Vanderbilt Engineering’s Greatest Generation
When Ralph Gates enrolled in the Vanderbilt School of Engineering in 1942, World War II was raging in Europe and Japan was marching across the Pacific. The 17-year-old Nashville native knew he would enlist when he turned 18.
In the meantime, there was survey camp, a fraternity and chemical engineering classes. For Gates, BE’47, and the other men of Sigma Chi, it was coursework, football games and tea dances with sororities. “There were probably 50 of us in the fraternity in the summer of 1942,” Gates says. “By ’44, there were less than 10 not in uniform.”
When he tried to enlist at 18, the Army and draft board mysteriously told Gates to stay in engineering school and that it would let him know when his service was needed.
In 1944, Gates was finally called to active duty and sent to infantry basic training. Then unexpected orders arrived and Gates wound up in the Army Specialized Training Program for a few weeks. Before long, Gates was sharing a sealed Pullman car with other bewildered young men, heading west. They didn’t know where they were going or why.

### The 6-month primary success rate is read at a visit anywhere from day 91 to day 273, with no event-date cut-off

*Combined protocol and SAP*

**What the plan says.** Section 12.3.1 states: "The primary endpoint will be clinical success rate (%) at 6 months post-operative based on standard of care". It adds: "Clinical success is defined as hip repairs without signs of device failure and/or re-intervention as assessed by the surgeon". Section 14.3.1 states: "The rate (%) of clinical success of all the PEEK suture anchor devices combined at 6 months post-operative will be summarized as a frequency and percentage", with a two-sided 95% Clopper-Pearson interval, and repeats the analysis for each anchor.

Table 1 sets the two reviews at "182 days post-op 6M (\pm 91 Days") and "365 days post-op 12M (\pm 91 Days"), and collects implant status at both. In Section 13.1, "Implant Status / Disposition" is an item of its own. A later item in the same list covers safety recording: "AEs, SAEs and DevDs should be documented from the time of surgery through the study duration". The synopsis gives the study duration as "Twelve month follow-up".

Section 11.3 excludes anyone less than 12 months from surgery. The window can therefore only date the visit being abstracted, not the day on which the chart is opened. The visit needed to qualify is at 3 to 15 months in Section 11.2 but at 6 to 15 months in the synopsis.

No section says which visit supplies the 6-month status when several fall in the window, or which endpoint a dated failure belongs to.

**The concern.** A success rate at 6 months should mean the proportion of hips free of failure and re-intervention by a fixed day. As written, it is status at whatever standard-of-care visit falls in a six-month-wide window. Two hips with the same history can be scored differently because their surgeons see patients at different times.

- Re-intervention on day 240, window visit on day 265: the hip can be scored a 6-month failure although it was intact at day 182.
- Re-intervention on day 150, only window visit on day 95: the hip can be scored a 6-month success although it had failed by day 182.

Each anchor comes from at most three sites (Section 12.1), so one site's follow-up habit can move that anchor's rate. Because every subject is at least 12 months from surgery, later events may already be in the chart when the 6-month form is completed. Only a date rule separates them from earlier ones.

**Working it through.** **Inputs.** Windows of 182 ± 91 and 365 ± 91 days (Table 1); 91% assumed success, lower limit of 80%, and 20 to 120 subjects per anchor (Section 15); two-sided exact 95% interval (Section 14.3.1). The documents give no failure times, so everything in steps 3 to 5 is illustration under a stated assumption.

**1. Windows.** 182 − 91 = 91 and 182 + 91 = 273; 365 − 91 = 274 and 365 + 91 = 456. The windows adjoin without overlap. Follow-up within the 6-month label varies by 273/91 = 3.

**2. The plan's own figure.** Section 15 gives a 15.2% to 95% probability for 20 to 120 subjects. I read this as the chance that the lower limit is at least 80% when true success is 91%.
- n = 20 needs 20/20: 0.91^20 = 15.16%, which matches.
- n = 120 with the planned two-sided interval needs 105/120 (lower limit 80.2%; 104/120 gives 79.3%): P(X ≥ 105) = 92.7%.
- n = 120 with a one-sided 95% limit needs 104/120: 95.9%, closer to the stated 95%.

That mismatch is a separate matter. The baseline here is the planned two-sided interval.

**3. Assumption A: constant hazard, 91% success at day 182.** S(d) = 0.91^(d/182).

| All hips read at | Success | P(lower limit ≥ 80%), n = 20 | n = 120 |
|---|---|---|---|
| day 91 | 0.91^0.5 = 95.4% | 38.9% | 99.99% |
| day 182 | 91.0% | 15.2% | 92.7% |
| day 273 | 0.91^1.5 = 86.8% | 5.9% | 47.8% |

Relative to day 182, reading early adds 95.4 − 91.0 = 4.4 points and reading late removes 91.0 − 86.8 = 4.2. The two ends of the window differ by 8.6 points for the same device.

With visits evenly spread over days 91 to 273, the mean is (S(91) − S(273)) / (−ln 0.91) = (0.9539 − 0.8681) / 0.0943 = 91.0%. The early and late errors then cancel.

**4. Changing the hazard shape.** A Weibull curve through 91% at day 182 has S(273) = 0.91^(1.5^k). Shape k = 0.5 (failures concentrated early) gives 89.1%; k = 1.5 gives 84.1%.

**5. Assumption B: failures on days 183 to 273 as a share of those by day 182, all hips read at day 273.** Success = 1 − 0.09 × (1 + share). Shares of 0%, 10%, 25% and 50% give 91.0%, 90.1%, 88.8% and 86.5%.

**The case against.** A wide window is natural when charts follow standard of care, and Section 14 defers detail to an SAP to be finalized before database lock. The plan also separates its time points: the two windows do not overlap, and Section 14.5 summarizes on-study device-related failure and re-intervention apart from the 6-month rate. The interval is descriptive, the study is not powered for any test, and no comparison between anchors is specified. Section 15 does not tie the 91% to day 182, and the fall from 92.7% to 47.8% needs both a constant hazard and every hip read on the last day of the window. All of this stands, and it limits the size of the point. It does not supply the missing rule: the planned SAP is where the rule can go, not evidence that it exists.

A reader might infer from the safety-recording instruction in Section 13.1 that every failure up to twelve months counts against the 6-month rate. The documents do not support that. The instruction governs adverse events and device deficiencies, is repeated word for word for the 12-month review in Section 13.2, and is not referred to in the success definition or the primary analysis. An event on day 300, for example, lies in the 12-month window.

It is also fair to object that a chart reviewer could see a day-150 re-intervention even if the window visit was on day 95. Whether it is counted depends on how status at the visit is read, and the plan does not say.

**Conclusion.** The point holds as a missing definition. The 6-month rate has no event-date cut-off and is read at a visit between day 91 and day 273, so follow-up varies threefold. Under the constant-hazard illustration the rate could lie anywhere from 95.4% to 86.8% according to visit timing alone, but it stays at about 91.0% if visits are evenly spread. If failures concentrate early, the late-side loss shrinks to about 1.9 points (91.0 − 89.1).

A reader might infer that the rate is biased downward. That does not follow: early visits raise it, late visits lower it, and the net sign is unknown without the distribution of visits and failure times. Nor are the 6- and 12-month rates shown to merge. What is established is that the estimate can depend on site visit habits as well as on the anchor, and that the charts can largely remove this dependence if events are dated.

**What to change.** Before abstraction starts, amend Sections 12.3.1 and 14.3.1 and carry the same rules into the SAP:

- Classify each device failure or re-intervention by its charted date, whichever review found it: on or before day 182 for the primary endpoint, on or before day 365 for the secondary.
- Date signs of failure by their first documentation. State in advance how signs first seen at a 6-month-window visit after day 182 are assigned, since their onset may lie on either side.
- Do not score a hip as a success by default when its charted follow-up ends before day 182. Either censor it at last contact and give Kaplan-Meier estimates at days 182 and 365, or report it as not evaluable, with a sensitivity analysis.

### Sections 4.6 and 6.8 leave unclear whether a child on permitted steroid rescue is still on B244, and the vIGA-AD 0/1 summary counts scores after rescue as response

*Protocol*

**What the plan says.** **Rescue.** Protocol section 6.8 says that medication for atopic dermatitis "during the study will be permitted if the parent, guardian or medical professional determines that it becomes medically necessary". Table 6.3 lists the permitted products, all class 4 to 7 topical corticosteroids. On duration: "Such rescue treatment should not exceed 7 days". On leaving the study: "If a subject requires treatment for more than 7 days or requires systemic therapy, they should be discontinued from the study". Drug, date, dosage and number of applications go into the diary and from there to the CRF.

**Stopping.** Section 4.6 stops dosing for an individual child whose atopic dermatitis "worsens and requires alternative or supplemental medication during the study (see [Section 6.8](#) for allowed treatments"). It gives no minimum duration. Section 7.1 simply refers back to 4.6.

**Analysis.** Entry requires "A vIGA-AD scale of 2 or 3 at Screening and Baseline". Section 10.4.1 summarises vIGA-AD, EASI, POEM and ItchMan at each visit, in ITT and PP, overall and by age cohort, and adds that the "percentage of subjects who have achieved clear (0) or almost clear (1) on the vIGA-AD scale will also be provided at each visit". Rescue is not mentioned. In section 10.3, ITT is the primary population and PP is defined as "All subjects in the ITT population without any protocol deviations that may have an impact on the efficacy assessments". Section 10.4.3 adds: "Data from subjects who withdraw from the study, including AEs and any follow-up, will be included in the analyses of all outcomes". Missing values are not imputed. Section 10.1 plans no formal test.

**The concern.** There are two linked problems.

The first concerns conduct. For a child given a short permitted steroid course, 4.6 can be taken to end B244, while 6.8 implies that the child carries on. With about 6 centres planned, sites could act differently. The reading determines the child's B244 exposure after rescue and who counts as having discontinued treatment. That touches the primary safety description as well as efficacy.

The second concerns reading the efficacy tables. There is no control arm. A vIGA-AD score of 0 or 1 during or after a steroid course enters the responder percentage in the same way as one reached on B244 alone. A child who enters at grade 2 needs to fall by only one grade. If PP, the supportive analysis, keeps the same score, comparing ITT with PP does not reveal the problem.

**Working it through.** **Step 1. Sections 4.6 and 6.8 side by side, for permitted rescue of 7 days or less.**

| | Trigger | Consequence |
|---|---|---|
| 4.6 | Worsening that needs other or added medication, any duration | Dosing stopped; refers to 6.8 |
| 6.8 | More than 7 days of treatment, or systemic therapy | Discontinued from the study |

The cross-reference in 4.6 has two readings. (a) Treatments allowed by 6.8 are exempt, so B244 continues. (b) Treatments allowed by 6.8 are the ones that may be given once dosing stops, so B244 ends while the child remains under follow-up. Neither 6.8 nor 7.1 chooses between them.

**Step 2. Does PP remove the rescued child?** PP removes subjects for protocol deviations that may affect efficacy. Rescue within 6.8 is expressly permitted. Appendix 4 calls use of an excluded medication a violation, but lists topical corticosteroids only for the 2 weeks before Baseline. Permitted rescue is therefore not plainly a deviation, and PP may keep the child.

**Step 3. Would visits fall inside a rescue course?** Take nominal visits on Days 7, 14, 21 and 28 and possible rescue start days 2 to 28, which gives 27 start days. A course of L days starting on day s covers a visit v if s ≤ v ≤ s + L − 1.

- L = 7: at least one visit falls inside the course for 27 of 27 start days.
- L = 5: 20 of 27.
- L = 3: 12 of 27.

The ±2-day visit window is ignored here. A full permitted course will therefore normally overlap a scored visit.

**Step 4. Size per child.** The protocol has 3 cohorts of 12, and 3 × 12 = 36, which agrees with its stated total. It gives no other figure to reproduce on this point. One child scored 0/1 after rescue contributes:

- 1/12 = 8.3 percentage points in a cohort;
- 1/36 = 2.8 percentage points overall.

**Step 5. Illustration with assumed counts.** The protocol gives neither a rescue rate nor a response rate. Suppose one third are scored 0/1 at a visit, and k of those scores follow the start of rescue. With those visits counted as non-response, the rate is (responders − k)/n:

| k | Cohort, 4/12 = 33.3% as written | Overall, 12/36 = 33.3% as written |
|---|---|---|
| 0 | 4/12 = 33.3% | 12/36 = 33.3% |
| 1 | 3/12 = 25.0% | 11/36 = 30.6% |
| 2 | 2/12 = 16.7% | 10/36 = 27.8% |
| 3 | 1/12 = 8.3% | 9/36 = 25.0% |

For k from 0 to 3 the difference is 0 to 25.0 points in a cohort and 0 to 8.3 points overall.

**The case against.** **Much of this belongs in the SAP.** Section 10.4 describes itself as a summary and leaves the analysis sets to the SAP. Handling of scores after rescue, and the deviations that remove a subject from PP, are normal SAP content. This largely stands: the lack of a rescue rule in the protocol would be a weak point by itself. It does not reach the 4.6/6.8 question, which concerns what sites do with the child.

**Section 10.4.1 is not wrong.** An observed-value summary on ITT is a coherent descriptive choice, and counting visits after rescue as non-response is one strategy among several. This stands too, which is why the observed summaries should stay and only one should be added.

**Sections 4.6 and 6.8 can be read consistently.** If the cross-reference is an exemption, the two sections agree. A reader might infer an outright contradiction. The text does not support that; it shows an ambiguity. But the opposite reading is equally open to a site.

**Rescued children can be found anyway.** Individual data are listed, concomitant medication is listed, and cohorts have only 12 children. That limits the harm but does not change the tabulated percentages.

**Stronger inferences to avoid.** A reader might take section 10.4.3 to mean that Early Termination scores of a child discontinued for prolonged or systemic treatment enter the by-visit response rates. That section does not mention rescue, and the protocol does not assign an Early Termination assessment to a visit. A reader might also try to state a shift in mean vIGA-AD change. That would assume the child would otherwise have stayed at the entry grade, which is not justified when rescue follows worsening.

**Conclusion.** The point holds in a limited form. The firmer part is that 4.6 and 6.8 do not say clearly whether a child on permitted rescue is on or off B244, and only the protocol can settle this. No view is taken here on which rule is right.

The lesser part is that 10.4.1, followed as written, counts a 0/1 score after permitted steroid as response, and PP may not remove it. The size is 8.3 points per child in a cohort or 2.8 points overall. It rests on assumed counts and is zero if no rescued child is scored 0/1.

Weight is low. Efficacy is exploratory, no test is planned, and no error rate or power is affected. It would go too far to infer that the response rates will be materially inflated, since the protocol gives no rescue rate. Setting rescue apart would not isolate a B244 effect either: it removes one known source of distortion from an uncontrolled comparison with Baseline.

“Our car was detached from the train in the middle of the New Mexico desert,” Gates says. “A bus picked us up. Finally we passed through well-guarded gates into the Los Alamos Ranch School for Boys and there we stayed until the war was over.”
“There” was Los Alamos, N.M., and the 20-year-old was soon working on the supersecret Manhattan Project, which developed and built the atomic bombs that ended World War II.
“Los Alamos apparently needed people with at least some technical training to do the grunt work in building the bombs,” he says, explaining that degreed engineers were already overseas or committed to other government work. “I’d had three years of chemical engineering and all the physics that was offered, but essentially no knowledge of radiation.”
Gates helped cast high-explosive lenses designed to compress plutonium to critical mass in the Nagasaki-type (Fat Man) bomb. As the junior member of a group handling explosives, he helped sweep up small bits of TNT at shift’s end. “The first time I stepped on one and it went ‘bing,’ it scared the daylights out of me,” he chuckles.